71 terms

Management Test

Chapters 4,11,13,14
process whereby managers monitor and regulate how efficiently and effectively an organization and its members are performing the activitites necessary to achieve goals
Control Systems
formal target-setting, monitoring, evaluation and feedback systems that provide managers with information about how well the strategy and structure are working
Four steps in control process
1) establish standards of performance, goals or targets against which performance is evaluated

2) Measure actual performance. By 1) Actual outputs that result from the behavior of members 2) the behaviors themselves

3)Compare actual performance against chosen standards of performance

4) evaluate the result and initiate corrective action if the standard is not being achieved
Output controls
Financial Measures, Organizational goals, operating budgets
Profit Ratios
Measure how efficiently managers are using the organization's resources to generate profits
Liquidity Ratios
Measure how well managers have protected organizational resources to be able to meet short term obligations
Leverage Ratios
Measure the degree to which managers use debt or equity to finance operations
Activity Ratios
Provide measures of how well managers are creating activity from assets
Financial Measures
help to assess efficiency and effectiveness; also tell managers when they need to reorganize, sell divisions, exit from business and rethink strategy
Organizational Goals
It is vital that the goals set at each level harmonize with the goals set at other levels so that managers and other employees can work together
Operating Budget
Blueprint that states how managers intend to use resources to achieve goals
Direct Supervision
Allows managers to become personally involved with subordinates. Allows them to mentor and develop skills
Management By Objectives
is a formal system of evaluating subordinates on their ability to achieve specific organizational goals or performance standards and to meet operating budgets 1) set specific goals and objectives 2) determine subordinates goals 3) periodically review the subordinates progress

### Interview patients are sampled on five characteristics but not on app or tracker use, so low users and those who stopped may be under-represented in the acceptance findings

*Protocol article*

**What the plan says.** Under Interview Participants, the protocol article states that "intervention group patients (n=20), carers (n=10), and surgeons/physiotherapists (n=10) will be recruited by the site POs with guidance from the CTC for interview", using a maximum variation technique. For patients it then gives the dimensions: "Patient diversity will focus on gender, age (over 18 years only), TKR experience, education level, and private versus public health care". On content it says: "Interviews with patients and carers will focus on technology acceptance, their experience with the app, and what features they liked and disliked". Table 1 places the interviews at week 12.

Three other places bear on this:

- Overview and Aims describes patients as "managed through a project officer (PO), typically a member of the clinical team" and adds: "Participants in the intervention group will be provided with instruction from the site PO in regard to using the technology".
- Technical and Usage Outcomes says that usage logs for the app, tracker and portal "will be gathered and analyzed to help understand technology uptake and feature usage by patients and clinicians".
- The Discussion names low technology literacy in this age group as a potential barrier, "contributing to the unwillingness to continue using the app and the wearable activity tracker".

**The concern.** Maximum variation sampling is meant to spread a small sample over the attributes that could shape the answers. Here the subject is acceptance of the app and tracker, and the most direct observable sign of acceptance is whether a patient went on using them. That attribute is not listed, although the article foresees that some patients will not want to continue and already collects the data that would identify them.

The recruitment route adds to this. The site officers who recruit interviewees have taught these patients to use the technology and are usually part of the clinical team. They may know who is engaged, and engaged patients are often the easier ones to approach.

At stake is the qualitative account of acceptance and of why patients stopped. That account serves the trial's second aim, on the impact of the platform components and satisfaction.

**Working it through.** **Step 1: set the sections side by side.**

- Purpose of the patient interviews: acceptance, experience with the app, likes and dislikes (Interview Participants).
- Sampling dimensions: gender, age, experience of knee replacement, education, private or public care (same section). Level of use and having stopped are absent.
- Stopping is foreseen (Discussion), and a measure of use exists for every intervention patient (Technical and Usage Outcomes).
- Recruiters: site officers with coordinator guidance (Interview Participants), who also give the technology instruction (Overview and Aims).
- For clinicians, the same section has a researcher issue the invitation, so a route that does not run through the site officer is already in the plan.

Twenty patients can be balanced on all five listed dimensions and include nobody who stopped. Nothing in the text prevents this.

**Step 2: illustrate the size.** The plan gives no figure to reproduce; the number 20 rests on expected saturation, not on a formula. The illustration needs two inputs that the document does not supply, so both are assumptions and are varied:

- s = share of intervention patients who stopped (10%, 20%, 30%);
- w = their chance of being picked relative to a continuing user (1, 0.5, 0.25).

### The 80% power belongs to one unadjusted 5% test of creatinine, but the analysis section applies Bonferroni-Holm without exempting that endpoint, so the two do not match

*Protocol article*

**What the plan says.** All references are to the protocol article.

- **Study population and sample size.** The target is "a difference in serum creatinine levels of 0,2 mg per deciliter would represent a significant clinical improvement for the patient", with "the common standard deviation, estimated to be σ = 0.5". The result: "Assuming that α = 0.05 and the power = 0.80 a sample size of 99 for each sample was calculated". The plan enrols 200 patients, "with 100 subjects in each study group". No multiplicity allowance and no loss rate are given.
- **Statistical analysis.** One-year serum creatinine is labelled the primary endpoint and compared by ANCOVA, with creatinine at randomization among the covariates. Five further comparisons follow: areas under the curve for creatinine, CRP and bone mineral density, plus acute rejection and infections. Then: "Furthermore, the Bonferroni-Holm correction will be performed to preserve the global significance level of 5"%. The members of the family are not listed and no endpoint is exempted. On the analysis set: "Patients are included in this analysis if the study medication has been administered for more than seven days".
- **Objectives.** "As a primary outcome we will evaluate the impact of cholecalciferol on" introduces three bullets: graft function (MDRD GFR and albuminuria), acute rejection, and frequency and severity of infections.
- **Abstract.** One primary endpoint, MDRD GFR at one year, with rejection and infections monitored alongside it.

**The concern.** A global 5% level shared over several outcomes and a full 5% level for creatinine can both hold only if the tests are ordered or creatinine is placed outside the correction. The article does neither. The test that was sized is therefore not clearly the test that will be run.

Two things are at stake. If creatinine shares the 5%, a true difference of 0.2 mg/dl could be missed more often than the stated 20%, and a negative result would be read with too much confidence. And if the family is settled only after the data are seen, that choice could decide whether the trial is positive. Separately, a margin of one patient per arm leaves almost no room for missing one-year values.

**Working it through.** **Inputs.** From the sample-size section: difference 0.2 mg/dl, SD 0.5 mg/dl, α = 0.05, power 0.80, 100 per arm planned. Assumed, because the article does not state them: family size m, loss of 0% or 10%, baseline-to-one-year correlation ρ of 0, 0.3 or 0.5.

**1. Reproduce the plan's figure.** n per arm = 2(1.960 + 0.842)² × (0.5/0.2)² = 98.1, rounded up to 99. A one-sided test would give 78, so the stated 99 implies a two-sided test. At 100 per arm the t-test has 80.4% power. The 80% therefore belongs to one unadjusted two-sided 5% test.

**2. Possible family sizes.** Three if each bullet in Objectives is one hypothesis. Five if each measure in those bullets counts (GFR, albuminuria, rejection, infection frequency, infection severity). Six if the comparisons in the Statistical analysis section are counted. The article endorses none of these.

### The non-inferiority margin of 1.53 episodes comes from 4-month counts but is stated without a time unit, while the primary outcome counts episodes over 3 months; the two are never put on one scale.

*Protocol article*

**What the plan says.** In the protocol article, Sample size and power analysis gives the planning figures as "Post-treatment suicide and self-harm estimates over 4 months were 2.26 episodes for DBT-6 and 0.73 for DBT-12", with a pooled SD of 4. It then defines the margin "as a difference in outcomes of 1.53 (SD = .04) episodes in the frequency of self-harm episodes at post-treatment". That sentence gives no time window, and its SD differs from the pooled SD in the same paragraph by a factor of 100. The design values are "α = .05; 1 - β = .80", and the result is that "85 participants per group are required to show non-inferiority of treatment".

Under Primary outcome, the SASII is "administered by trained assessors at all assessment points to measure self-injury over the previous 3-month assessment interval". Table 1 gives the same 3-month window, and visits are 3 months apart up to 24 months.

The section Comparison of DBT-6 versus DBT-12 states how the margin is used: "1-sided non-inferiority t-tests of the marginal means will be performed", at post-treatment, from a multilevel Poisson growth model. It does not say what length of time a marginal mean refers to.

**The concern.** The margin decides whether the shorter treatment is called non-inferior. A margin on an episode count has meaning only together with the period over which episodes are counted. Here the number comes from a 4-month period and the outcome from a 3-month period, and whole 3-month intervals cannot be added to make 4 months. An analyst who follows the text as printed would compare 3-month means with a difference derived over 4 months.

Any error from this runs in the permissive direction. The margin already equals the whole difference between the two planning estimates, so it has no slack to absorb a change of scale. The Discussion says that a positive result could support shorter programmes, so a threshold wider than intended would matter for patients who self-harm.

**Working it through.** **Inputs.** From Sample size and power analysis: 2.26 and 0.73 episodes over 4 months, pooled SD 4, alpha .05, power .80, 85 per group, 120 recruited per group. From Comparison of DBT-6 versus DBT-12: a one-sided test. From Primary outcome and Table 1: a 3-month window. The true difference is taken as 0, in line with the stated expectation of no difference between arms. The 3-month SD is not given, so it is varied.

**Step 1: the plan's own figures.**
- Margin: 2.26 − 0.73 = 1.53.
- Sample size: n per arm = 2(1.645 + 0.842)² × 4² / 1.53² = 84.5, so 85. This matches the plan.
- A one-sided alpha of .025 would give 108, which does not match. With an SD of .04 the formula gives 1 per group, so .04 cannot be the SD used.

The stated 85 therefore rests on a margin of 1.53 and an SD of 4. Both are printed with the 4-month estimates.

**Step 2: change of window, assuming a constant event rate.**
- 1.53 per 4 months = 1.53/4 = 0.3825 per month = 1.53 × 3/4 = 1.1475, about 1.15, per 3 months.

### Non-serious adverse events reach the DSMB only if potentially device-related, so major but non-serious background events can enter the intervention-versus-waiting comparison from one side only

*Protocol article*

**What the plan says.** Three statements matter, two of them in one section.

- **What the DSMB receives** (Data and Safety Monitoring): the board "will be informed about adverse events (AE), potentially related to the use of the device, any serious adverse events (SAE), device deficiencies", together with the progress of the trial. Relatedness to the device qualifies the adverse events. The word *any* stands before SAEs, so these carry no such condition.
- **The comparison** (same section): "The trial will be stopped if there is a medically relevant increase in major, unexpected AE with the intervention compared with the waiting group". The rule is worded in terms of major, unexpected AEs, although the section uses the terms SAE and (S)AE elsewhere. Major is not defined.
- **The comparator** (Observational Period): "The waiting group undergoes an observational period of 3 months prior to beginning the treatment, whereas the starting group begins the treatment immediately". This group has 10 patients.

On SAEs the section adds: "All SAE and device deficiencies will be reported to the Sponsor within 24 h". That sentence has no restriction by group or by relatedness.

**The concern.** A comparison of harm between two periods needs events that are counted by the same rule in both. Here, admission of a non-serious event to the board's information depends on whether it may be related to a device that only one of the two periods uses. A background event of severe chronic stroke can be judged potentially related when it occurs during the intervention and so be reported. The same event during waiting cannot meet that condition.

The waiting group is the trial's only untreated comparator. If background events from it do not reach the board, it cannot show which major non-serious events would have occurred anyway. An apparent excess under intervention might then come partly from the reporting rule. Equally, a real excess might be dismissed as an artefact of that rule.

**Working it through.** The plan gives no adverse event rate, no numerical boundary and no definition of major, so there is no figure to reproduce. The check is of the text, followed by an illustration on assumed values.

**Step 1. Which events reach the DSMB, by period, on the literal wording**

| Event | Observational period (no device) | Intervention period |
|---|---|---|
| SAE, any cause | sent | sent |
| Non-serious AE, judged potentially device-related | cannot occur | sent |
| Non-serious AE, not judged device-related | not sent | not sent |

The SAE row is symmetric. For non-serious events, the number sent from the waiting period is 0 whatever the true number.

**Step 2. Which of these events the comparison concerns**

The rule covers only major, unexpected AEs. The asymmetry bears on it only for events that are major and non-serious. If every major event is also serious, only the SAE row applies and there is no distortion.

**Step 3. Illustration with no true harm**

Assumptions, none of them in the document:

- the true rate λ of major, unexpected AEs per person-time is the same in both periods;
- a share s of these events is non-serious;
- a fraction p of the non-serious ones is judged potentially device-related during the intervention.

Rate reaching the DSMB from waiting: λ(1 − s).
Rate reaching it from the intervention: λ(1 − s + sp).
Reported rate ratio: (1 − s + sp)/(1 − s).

Bureaucratic Control
Control of behavior by means of a comprehensive system of rules and standard operating procedures
Control that allows managers to anticipate problems before they arise
Control that gives managers immediate feedback on how efficiently inputs are being transformed into outputs so managers can correct problems as they arise.
Control that gives managers information about customers' reactions to goods and services so corrective action can be taken if necessary.
4 Steps in Organizational Control
1) Establish the standards of performance 2) Measure actual performance 3) Compare actual performance against chosen standards of performance 4) Evaluate the result and initiate corrective action
Clan Control
The control exerted on individuals and groups in an organization by shared values, norms, standards of behavior, and expectations.
display key performance metrics in a consolidated format
Physiological needs, safety needs, belongingness needs, esteem needs, self actualization needs
Alderfers ERG theory
1. existence (safety/physiological) 2.relatedness(belongingness) 3.growth (esteem and self actualization)
Learned Needs
Achievement, affiliation and power
Hertzberg's Motivator-Hygiene
Motivator Needs (intrinsic-related to the nature of work itself) hygiene needs (extrinic-related to the physical and psychological context in which the work is performed
Learning Theory
Behavior is influenced by anticipated consequences
a perception about the extent to which effort results in a certain level of performance
a perception about the extent to which performance results in the attainment of outcomes
how desirable each of the outcomes available from a job or organization is to a person
Goal-setting theory
a theory that focuses on identifying the types of goals that are most effective in producing high levels of motivation and performance and explaining why goals have these effects; expectancy theory: E to P to O (valued)
Equity Theory
a theory of motivation that focuses on people's perceptions of the fairness of their work outcomes relative to their work inputs
the process by which an individual exerts influence over other people and inspires, motivates, and directs their activities to help achieve group or organizational goals
Legitimate Power
the authority that a manager has by virtue of his or her position in an organization's hierarchy
Reward Power
the ability of a manager to give or withhold tangible and intangible rewards
Coercive Power
The ability of a manager to punish others
Expert Power
power that is based on the special knowledge, skills, and expertise that a leader possesses
Referent Power
power that comes from subordinates' and coworkers' respect, admiration, and loyalty
(relationship focused) is behavior indicating that a manager trusts, respects, and cares about subordinates
Initiating Structure
(task focused) is behavior that managers engage in to ensure that work gets done, subordinates perform their jobs acceptably, and the organization is efficient and effective
Relationship-Oriented Leaders
leaders whose primary concern is to develop good relationships with their subordinates and to be like by them
Task-Oriented Leaders
leaders whose primary concern is to ensure that subordinates perform at a high level
Leader-Member relations
the extent to which followers like, trust, and are loyal to their leader; a determinant of how favorable a situation is for leading
Task Structure